Atlanta was part of the greatest collapse in Super Bowl history in 2016. Heading into 2017, Atlanta was looking to bounce back. Matt Ryan and the offense was put under the control of new offensive coordinator Steve Sarkisian. The hope was that the offense could take a step forward and the Falcons could return to the Super Bowl. The result was quite the opposite, however. The falcons never seemed to be completely comfortable in Sarkisian’s system, and they were eliminated in the divisional round of the playoffs by the Eagles. Heading into 2018, the Falcons look to reload and make another run at the title that eluded them.

Unearthed series Atlanta Falcons 2018Another year in the offensive system should help, as well as the addition and maturation of key offensive pieces. Let us now take a look at some of the lesser known pieces and see how they can help both the falcons and you in your fantasy leagues.

Unearthed series Atlanta Falcons 2018

by Dan Turner

RB Ito Smith

The Falcons used a fourth round pick on RB Ito Smith, out of the University of Southern Miss. many were surprised at the selection, as Smith had been pegged as a 7th round selection at best heading into the draft. He was deemed as a great fit for Steve Sarkisian’s offense, however, and the move was made to snatch him early. Smith was an offensive dynamo while at Southern Miss, racking up over 1000 yards rushing  and 40 catches his last three years in school. He also was used in the kick return game.

Standing in front of Smith is an interesting situation. Devonta Freeman and Tevin Coleman are firmly entrenched. How will Smith get on the field and see snaps? A closer look will show that coleman is in the final year of his deal and will not be resigned. Starting next year, Smith could be a good flex play in PPR and one injury away from full RB duties in Atlanta. I suggest scooping him up this year if you have space in keeper or dynasty leagues, and pay attention in redraft, as he could be a priority addition if one of the two backs ahead of him get hurt.

WR Mohamed Sanu

You have to feel bad for Sanu. The past couple of years, he has posted solid numbers on his way to an average WR3 finish in fantasy. While not spectacular, he has been the model of consistency that has a good rapport with Matt Ryan. While not the most physically gifted player ever, he knows the offense and does a good job catching the ball. All of a sudden, the Falcons use a draft pick on Calvin Ridley, and Sanu was then regulated to the scrap heap.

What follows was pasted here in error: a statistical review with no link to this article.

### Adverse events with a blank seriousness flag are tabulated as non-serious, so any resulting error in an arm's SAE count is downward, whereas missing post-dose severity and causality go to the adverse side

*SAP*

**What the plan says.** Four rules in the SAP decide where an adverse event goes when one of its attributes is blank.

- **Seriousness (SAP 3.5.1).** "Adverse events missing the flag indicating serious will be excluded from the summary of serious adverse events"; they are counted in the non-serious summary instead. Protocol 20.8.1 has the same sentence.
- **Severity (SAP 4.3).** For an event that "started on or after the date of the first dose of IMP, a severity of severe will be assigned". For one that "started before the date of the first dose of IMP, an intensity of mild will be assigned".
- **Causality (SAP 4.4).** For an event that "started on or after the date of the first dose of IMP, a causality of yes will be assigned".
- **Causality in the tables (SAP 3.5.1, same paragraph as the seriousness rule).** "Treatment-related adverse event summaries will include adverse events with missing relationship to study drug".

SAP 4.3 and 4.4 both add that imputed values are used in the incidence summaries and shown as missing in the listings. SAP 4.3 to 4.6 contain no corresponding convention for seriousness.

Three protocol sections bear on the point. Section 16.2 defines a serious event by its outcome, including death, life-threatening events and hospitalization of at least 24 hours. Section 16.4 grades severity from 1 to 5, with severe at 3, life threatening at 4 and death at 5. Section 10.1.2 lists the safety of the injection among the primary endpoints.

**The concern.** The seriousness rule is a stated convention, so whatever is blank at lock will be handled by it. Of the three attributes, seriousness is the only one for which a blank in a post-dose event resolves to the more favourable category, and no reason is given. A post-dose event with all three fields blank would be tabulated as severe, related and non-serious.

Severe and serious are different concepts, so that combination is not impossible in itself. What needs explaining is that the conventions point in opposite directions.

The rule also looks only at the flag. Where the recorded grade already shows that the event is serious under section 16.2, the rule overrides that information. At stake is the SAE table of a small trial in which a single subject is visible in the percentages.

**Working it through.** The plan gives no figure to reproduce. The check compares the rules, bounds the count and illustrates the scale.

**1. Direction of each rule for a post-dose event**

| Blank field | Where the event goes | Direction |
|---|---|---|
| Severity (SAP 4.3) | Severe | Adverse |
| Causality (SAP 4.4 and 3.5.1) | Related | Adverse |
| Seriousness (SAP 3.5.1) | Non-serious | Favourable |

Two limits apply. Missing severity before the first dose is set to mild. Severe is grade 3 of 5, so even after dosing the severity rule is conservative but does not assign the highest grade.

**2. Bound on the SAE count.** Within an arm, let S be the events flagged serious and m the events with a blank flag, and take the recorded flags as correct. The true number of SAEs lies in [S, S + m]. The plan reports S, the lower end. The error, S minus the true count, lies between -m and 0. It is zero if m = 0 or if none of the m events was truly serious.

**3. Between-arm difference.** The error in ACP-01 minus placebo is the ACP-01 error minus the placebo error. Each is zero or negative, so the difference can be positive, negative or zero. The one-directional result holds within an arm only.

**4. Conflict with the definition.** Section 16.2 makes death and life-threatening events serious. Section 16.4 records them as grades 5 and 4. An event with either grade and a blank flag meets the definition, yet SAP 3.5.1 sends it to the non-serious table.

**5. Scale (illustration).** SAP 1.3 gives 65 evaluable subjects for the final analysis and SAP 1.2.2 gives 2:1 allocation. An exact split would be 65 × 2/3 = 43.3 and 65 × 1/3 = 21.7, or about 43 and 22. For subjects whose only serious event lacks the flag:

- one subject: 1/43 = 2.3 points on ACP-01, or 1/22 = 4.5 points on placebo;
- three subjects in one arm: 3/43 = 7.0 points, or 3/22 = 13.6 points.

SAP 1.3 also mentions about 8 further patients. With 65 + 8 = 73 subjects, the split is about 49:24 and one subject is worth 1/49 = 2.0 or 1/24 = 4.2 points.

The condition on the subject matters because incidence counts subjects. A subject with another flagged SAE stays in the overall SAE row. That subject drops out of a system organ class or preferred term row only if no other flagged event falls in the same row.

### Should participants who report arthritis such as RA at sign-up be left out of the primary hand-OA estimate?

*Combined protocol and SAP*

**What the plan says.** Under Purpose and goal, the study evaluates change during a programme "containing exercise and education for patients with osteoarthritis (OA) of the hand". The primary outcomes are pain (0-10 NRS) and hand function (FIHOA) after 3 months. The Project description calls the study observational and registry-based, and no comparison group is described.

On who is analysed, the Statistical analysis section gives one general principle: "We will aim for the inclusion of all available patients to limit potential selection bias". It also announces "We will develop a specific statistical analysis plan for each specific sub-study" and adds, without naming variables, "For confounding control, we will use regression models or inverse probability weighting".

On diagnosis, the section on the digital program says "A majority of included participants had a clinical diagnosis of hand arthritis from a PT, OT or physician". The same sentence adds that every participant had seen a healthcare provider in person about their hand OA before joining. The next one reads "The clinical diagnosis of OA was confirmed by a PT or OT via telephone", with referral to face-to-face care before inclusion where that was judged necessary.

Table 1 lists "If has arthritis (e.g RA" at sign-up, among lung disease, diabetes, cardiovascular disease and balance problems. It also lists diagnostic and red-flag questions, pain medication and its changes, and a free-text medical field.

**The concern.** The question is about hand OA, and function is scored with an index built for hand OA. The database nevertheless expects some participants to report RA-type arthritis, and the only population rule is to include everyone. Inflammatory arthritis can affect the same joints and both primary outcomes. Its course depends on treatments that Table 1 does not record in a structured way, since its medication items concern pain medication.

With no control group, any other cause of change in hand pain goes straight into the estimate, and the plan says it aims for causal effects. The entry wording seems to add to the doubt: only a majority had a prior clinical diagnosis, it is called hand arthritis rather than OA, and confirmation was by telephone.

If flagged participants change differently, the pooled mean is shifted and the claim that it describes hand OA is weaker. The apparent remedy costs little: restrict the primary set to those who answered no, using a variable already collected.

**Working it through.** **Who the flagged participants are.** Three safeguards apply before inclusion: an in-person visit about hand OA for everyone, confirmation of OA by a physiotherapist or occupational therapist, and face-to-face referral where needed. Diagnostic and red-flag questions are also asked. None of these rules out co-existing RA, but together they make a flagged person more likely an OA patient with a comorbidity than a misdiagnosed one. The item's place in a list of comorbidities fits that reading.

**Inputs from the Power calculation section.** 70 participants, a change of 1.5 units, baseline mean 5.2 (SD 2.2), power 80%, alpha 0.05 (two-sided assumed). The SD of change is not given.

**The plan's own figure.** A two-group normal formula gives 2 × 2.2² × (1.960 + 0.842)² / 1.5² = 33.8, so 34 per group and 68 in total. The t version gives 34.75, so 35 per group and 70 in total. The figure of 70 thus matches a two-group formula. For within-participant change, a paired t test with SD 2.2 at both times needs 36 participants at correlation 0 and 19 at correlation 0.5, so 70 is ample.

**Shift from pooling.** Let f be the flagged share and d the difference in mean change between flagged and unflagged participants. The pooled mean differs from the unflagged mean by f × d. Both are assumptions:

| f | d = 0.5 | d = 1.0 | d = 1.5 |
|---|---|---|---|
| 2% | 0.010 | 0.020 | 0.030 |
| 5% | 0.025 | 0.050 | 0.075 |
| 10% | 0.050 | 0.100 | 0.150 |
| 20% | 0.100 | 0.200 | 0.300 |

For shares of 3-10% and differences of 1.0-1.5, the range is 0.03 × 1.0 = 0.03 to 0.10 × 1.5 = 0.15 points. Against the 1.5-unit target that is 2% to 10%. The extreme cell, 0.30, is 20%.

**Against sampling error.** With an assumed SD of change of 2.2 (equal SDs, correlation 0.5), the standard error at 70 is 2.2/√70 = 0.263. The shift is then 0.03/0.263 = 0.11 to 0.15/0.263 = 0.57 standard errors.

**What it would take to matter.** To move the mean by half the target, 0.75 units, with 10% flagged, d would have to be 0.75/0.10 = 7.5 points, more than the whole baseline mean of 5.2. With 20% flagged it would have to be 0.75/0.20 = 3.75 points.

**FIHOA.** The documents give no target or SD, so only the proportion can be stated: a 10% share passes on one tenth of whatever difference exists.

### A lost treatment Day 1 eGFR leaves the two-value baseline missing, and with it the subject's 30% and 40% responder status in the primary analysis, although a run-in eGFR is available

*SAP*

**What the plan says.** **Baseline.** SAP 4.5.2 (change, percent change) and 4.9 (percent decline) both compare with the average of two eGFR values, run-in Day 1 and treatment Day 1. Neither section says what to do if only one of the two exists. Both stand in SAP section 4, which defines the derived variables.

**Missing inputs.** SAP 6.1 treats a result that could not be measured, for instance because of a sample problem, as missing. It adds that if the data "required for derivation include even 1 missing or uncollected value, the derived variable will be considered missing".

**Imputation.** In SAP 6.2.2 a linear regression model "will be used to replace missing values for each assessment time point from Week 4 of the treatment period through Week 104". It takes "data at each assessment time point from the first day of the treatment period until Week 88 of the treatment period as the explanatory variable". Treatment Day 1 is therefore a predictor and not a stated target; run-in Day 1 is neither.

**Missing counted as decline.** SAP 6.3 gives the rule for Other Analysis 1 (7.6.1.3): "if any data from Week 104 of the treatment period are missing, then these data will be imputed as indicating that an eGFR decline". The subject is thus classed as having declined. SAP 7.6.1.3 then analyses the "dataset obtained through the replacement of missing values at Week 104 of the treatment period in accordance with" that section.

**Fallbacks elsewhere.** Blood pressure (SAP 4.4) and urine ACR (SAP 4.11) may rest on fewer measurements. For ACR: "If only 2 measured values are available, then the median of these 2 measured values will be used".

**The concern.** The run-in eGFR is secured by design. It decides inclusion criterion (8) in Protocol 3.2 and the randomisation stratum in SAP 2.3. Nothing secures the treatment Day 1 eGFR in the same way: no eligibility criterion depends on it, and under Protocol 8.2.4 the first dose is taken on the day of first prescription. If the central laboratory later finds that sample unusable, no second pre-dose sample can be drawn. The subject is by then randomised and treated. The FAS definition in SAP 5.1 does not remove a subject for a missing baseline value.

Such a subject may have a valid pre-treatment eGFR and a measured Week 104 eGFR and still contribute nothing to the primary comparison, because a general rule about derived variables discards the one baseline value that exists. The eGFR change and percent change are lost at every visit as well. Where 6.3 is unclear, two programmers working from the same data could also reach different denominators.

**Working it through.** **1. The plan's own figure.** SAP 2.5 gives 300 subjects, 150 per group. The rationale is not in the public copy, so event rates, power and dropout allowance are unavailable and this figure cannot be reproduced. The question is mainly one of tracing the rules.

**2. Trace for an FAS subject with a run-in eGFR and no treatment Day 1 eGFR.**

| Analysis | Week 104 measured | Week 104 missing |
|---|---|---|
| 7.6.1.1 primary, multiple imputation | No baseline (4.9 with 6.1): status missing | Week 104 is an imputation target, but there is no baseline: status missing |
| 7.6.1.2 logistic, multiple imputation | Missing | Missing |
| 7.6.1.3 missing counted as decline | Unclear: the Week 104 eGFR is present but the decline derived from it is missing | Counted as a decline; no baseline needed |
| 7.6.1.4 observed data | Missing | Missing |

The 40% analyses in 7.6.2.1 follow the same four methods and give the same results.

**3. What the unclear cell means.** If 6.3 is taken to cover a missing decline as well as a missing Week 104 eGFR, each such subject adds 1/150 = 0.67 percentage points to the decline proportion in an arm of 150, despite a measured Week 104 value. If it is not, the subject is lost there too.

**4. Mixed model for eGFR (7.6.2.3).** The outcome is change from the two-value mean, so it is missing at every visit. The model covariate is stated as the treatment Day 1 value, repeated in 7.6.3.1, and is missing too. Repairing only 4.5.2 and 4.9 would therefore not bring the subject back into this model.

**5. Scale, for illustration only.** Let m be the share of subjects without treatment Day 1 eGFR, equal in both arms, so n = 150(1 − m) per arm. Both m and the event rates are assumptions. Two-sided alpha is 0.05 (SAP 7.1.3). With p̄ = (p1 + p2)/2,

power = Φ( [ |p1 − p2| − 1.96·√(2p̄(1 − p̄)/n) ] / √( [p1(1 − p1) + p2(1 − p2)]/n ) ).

There is no doubt the Ridley is the higher ceiling play, but Sanu is the high floor guy that no one ever takes that you can snag and might help you win a week or 2. While there is no way that he is seeing 96 targets again, I believe that he can snag about 70 targets this year as Ridley is acclimating to the NFL grind. Take advantage of the fact that people are completely ignoring him, and snag him late. Hell, he might even throw a TD pass or 2 to boost your scoring.

TE Austin Hooper

In an offense as prolific as Atlanta’s has been the past couple years, you would expect that the guy manning the starting TE position would be among the top points producers. In fact, that was exactly what happened when Tony Gonzalez started a couple years ago. Since his retirement, the TE for the Falcons has been a fantasy afterthought. Obviously, Hooper is nowhere near the talent that Gonzalez was, but that doesn’t mean he can’t be a consistent producer. He set career highs last year in catches and yards, and is looking to build on that for 2018. People are understandably down on Hooper, as the addition of Calvin Ridley will most certainly take away some of his targets from last year.  

If Hooper can make more out of his opportunities, and Ryan looks at him a bit more in the red zone, as he did this past week in the preseason, Hooper could end up surprising this year. Hooper was already in TE2 territory last year, and I believe that he can remain there as an upside play. If you are looking for a good backup, or can start 2 TEs on your roster, you can’t go wrong on Hooper. He will be largely ignored in most drafts, so you can snag him late.